Acupuncture and dry needling may at first seem similar, but there are actually big differences. Some may wonder if dry needling is simply acupuncture under the auspices of another term—it’s not! Dry needling is a recently developed phenomenon, but the advent of acupuncture and Oriental Medicine arguably extends back 2500 years or more.
When making important healthcare decisions, it's important to understand the differences between dry needling and acupuncture. Dry needling is a new technique designed to release tension from sore spots in muscles known as trigger points. Acupuncture is an ancient technique consistently in practice throughout Chinese history. Its uses and methods are vastly numerous--physical, mental, emotional and even spiritual issues can be treated.
The two practices do share some similarities. Dry needling and acupuncture both use filiform needles, which are inserted into the body. These needles are very thin, sterile, usually made from stainless steel, and are one-time use. Acupuncture and dry needling both treat pain caused by muscle irritation. Beyond these similarities, the treatments are very different.
Sports and physical therapists are the two groups of medical professionals most readily using the dry needling technique. Their training is unregulated and they require no state or national certification to do so. They primarily utilize small areas on the body known as myofascial trigger points. These sensitive points are identified by the pain and discomfort radiating from them.
On the other hand, practitioners of acupuncture and Oriental Medicine not only have the expertise to use this modern-day technique but more importantly, maintain a huge arsenal of needling methods, point prescriptions and medical theories for treating inflamed, painful muscles and surrounding areas.
Acupuncture is a branch of Traditional Chinese Medicine and thus a practitioner is well-versed in a comprehensive system of medical care. Some other branches of TCM include diet, meditation, bodywork, exercise and herbology. In order to gain a license in the United States, it is necessary to attend an accredited school, amass a certain amount of hours interning and pass a national/state exam.
Each state reserves the right to dictate the legal terms of both acupuncture and dry needling. Some states such as California for example, forbid the practice of dry needling unless conducted by a licensed practitioner of acupuncture and Oriental Medicine.
Due to the rigorous academic standards upheld in acupuncture schools, students learn the details of human anatomy. This creates a precise knowledge of where major arteries, nerves, organs and other structures reside. Knowing this prevents any adverse reaction while needling a patient. For example, certain acupuncture points on the front and back of the chest can puncture the lungs if needled too deeply.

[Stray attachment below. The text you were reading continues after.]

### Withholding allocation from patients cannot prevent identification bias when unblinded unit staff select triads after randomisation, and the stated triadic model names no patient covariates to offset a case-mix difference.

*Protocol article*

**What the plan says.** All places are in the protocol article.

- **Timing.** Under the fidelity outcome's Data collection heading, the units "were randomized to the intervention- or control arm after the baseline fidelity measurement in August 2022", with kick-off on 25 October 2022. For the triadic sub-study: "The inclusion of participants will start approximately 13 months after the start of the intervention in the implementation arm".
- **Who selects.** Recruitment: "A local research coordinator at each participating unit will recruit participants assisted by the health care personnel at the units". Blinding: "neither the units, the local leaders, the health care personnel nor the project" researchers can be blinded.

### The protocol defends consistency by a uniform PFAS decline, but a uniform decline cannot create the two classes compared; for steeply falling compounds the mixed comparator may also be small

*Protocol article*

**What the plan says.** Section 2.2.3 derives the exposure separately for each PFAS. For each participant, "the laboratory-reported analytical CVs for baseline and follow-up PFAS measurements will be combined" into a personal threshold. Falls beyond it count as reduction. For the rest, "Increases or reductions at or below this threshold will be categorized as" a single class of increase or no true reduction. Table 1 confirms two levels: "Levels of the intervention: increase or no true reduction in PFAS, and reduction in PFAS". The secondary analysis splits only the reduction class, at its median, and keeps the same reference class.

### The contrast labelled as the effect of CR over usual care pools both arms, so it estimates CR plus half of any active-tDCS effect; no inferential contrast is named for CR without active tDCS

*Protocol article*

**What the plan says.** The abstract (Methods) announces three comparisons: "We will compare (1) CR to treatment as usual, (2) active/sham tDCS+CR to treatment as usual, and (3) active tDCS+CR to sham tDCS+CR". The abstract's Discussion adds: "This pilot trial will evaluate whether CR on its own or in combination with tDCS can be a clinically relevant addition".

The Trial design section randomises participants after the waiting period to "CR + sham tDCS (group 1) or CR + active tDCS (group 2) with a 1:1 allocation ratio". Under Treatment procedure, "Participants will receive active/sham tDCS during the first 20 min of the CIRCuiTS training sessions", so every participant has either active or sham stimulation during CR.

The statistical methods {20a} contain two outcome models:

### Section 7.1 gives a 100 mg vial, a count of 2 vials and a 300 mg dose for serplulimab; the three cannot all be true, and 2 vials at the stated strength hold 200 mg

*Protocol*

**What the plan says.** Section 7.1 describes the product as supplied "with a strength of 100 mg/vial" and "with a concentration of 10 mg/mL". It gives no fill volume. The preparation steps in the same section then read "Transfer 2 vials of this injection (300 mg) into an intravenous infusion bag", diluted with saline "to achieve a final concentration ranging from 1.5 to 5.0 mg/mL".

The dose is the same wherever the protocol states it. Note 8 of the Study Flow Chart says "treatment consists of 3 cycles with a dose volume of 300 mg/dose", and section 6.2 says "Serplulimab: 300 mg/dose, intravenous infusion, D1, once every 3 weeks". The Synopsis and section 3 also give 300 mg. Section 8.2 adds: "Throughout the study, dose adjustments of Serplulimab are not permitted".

There are acupuncture points on the body which may be contraindicated for certain patients and could be harmful. A pregnant woman is treated with great care and certain acupuncture points must be avoided or else a miscarriage may ensue. Elderly patients tend to exhibit a more delicate quality of skin and thus the needling technique needs adjustment. The treatment for infants and young children is a specialty in itself, and thus necessarily employs different methods of diagnosis, acupuncture point prescriptions and needling styles.
The sensation of a physical pain in the muscles may also have a mental or emotional component to it. Dry needling may be able release physical tension but an acupuncturist can also treat the stress that is contributing to the complaint. The accumulation of daily stress or the burden of a traumatic event, and the resultant stress is something that can be addressed.
A practitioner of acupuncture and Oriental Medicine is capable of recognizing the warning signs for potentially serious or even life-threatening issues. Sometimes pain is an indication of a serious illness. It may be one of the first noticeable symptoms a patient experiences. For example, a tumor in the spinal column may cause pain, so early detection of the problem is imperative.
The choice of whether to use acupuncture or dry needling depends on whether you prefer a comprehensive system of treatment or not. If you prefer a comprehensive treatment, see a practitioner of acupuncture and Oriental medicine.
Contact an Acupuncturist to learn how acupuncture and Oriental medicine can help you!
About the Author: Vanessa Vogel Batt, L.Ac., MSTOM, studied at the Pacific College of Oriental Medicine, and practiced acupuncture and Oriental medicine in New York for several years. Vanessa enjoys traveling the world, and has published articles on acupuncture and Oriental medicine and related health topics for websites and publications in both the U.S. and abroad.